The development of the first-person perspective. A gradualist approach

Manuscrito 29 (2):677-705 (2006)


What are we, most fundamentally? Two topical answers to this question are discussed and rejected and a more evolutionary account is offered. Lynne Baker argues that we are persons: beings with a first-person perspective. Persons form a separate ontological category, with persistence conditions that are different from those of the body. Eric Ol-son, by contrast, claims that we are human organisms. No psychological property is definitive of what we are. Our persistence conditions are those of the human organism. In a more evolutionary approach to the notion of personhood, it is argued that we are indeed, most fundamentally, beings with a first-person perspective. But such a perspective is not definitive of personhood. It is precisely living organisms that have it, and cannot fail to have it. There is no separate ontological category of persons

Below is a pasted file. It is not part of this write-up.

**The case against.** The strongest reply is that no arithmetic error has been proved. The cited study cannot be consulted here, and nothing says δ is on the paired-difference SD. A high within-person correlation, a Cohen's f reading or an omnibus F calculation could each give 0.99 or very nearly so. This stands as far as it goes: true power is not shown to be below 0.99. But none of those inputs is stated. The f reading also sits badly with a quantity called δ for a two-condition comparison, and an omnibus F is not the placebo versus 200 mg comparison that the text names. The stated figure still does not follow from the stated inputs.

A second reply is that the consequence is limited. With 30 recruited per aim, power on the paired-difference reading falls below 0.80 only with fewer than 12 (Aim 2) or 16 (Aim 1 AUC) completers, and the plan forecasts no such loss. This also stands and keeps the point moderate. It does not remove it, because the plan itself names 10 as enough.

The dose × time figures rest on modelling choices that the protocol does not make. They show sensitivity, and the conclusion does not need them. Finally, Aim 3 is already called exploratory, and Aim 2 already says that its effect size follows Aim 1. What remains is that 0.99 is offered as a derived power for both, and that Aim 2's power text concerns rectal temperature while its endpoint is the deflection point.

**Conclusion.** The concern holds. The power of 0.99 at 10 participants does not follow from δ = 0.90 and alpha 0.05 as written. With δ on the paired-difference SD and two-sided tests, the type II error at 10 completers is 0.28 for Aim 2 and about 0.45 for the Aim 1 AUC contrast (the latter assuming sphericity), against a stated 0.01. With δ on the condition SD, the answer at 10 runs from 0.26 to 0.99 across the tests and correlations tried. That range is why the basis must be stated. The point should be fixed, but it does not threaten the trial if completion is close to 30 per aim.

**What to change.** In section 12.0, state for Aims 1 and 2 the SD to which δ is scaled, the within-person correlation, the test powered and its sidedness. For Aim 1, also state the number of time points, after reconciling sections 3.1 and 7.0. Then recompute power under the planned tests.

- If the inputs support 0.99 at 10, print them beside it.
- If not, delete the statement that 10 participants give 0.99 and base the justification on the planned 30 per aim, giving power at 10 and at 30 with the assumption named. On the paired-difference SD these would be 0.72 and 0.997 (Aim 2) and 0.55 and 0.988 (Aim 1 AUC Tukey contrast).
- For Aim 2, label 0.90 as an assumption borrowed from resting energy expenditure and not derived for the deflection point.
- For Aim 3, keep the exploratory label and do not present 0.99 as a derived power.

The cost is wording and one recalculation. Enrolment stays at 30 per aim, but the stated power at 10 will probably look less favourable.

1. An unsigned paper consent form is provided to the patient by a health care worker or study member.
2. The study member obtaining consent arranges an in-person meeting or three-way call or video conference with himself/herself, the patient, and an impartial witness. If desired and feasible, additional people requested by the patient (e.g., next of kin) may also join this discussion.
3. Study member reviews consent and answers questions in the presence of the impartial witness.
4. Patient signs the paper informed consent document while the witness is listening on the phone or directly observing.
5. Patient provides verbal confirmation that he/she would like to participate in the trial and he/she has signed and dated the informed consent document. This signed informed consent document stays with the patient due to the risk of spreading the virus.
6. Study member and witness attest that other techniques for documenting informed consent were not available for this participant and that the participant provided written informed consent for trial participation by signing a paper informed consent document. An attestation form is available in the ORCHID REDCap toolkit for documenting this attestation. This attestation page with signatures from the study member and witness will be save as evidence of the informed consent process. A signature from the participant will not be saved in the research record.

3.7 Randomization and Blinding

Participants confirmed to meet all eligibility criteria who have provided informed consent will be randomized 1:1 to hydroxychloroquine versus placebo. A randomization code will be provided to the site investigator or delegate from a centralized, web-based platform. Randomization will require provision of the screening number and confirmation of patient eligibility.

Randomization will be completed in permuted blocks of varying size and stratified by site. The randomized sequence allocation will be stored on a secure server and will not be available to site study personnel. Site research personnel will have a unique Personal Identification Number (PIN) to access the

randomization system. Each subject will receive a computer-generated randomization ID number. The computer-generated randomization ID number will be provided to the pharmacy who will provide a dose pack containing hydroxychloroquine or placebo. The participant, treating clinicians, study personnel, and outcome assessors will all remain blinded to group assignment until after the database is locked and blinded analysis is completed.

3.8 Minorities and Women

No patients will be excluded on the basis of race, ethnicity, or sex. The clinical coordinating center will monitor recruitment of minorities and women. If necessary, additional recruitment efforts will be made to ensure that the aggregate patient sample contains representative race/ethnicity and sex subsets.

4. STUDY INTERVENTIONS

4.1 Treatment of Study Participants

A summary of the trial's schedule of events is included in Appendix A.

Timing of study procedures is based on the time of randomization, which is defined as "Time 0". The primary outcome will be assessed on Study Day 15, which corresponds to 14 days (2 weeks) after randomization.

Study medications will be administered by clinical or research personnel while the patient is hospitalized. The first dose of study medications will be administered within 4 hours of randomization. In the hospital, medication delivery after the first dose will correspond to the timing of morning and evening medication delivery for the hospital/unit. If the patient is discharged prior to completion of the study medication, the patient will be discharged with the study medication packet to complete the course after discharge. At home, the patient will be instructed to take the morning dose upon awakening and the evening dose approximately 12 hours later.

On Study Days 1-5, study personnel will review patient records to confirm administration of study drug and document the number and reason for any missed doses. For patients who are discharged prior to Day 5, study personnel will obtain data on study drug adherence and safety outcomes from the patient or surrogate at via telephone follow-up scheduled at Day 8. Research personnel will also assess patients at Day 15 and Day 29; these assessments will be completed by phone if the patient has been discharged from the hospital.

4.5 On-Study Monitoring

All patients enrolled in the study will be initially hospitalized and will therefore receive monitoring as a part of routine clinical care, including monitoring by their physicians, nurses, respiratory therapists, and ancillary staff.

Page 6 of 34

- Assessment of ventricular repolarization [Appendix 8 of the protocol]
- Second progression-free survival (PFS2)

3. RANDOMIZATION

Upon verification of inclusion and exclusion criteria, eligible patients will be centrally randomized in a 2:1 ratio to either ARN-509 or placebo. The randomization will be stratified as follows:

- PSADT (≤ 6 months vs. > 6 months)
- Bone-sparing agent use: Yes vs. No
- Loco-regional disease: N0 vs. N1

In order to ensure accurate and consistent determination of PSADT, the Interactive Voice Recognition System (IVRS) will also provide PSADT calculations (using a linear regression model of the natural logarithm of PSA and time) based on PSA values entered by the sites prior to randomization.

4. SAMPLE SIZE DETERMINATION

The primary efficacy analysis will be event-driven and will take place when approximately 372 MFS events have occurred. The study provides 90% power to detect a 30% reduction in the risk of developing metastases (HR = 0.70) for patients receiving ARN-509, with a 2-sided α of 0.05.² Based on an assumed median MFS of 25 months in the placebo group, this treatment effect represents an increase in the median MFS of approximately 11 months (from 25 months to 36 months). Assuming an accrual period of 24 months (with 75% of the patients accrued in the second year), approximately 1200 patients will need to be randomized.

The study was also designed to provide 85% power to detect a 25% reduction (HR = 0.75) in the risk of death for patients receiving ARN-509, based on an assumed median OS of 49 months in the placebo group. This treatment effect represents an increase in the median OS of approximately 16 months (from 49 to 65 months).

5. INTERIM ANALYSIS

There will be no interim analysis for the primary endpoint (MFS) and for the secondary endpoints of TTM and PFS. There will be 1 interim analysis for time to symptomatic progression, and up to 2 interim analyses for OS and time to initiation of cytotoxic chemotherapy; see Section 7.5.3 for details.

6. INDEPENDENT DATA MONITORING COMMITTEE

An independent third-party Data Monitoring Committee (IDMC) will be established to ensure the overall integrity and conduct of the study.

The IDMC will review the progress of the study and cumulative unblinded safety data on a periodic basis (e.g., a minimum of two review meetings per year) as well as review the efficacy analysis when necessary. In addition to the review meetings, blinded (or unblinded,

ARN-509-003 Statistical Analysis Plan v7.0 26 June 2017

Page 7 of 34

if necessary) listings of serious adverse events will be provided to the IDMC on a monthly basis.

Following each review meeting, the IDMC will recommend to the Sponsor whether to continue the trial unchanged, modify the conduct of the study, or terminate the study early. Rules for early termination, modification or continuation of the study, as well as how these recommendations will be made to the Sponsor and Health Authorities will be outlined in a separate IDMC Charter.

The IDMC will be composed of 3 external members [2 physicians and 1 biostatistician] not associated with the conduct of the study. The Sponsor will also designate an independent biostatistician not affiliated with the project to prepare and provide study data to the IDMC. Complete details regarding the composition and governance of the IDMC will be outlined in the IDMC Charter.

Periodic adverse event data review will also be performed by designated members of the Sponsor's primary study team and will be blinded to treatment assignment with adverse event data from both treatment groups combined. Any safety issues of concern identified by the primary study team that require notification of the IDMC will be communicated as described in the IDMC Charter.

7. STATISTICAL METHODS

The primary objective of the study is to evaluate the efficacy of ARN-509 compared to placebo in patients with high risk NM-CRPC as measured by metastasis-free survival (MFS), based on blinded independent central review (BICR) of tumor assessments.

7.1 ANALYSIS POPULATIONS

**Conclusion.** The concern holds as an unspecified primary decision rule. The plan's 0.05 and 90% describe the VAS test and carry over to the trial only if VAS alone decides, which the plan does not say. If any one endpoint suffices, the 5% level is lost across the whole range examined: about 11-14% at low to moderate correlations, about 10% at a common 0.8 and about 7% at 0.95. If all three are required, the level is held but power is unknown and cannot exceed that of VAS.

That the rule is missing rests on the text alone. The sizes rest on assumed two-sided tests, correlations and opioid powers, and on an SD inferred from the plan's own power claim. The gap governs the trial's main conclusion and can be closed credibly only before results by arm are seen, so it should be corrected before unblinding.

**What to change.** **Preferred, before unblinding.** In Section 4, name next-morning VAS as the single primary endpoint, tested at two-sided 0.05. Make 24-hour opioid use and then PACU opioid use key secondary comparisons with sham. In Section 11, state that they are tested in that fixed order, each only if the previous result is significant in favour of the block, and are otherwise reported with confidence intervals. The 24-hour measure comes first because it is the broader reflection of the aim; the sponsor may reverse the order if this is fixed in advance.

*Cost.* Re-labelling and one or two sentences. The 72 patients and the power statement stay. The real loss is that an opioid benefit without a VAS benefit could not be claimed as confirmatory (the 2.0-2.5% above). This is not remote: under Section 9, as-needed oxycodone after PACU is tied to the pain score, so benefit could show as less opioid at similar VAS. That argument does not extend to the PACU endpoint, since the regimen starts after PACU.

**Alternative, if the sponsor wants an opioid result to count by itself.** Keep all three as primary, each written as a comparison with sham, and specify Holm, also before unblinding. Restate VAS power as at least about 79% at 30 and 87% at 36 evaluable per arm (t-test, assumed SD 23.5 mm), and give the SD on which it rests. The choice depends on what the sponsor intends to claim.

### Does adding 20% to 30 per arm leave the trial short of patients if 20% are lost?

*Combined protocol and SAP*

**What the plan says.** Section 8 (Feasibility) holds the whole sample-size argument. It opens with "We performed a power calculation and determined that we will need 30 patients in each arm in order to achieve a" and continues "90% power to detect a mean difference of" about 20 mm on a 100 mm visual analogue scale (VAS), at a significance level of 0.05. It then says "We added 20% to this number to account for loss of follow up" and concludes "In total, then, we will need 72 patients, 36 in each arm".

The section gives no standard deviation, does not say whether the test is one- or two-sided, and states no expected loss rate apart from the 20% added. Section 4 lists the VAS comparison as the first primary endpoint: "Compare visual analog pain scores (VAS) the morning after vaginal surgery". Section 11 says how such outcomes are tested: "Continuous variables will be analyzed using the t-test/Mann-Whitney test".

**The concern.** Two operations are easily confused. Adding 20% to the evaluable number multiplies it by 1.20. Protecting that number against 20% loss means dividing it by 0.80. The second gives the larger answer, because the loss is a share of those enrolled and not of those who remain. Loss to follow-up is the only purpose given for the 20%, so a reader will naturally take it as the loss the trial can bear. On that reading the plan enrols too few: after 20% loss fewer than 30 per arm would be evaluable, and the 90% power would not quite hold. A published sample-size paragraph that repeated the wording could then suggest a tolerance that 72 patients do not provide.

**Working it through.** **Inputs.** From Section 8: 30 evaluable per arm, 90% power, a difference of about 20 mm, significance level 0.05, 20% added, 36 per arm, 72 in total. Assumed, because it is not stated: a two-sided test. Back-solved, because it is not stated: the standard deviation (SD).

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Monica Meijsing
Tilburg University

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